Meager profits were the ultimate fashion faux pas for the boss of global No. 2 retailer Carrefour (CARR.PA). On Nov. 18, CEO Jos-Luis Duran was ousted in a coup orchestrated by an unlikely pair of investors: French luxury mogul Bernard Arnault and U.S. investment group Colony Capital, which teamed up last year to take a major stake in Paris-based Carrefour.
Duran is to be replaced on Jan. 1 by Lars Olofsson, a senior vice-president responsible for strategy and marketing at Swiss food giant Nestl (NESR.DE). Carrefour shares rose 3.7% on the news, as analysts applauded the shakeup. "Many investors have been frustrated at the slow pace of change" under Duran, a veteran Carrefour executive who has held the top job since 2005, says Christopher Hogbin, an analyst with Sanford C. Bernstein in London.
Carrefour, whose $103 billion in annual sales make it a distant global second to Wal-Mart Stores (WMT), was struggling even before Duran took over. Slow growth in its core Western European markets has weighed on the bottom line, as the company invested heavily to expand in China and other emerging economies. Pressure on management has mounted since 2007, when Arnault, the boss of luxury group LVMH Mot Hennessy Louis Vuitton (LVMH.PA), joined California's Colony Capital to take a 14% stake in the company, making them Carrefour's single largest shareholder (BusinessWeek.com, 3/8/07).Shedding Assets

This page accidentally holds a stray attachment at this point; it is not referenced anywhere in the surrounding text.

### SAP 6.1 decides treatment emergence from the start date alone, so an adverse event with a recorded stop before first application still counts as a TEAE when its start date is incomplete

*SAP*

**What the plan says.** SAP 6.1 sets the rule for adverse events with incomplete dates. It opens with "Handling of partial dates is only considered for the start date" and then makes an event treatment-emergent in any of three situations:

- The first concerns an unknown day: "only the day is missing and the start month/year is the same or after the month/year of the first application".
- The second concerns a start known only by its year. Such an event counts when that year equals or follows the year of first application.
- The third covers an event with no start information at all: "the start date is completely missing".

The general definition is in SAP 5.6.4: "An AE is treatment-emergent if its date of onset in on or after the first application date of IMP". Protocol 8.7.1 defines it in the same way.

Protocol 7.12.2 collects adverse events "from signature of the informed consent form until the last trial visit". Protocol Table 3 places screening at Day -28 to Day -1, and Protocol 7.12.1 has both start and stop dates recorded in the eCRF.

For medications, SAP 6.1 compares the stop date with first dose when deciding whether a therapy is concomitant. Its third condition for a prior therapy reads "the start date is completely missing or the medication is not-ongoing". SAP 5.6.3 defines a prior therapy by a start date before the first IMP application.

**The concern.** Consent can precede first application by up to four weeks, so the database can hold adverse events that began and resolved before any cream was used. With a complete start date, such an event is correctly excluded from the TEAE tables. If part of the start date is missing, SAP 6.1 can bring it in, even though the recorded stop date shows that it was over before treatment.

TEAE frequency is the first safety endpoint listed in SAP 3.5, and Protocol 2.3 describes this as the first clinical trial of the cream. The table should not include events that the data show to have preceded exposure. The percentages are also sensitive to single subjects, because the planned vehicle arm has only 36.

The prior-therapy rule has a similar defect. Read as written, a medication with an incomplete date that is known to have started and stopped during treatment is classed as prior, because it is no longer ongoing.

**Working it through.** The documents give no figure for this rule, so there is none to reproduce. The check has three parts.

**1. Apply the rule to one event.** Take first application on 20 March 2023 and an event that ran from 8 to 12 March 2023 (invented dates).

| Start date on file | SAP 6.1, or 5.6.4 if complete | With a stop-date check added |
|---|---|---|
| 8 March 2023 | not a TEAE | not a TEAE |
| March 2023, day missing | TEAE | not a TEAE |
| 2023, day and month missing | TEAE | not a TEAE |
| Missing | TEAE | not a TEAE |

Although Arnault and Colony control only 3 of the company's 12 board seats, "they are clearly the main influence in the company," Hogbin says. Arnault, an investor with a keen eye for undervalued companies and little tolerance for poor returns, quickly turned up the heat on Carrefour. Along with Colony, he leaned on Duran to sell off real estate holdings and shed noncore assets. But progress has been slow, and the company's vast hypermarkets have lost market share in such countries as France and Spain as consumers defect to bare-bones discounters in a slowing economy.
Adding to its woes, Carrefour was targeted earlier this year by protests in China after French President Nicolas Sarkozy threatened to boycott the Olympic Games (BusinessWeek.com, 4/22/08) because of China's Tibet policies.
Olofsson brings impressive credentials to the job. Besides his experience in marketing, he knows French corporate culture, having run Nestl's operations in France from 1997 to 2002, and he speaks fluent French. Also, he'll sit on Carrefour's board, unlike Duran, who lost his board seat last summer in a restructuring spearheaded by Arnault and Colony.
A turnaround won't come easily, though. Slow-growing Western Europe still accounts for more than 70% of group sales. And with commercial real estate in the dumps (BusinessWeek, 9/4/08), this isn't a good time for the company to unload properties. Says Hogbin: "I don't think there are too many quick fixes."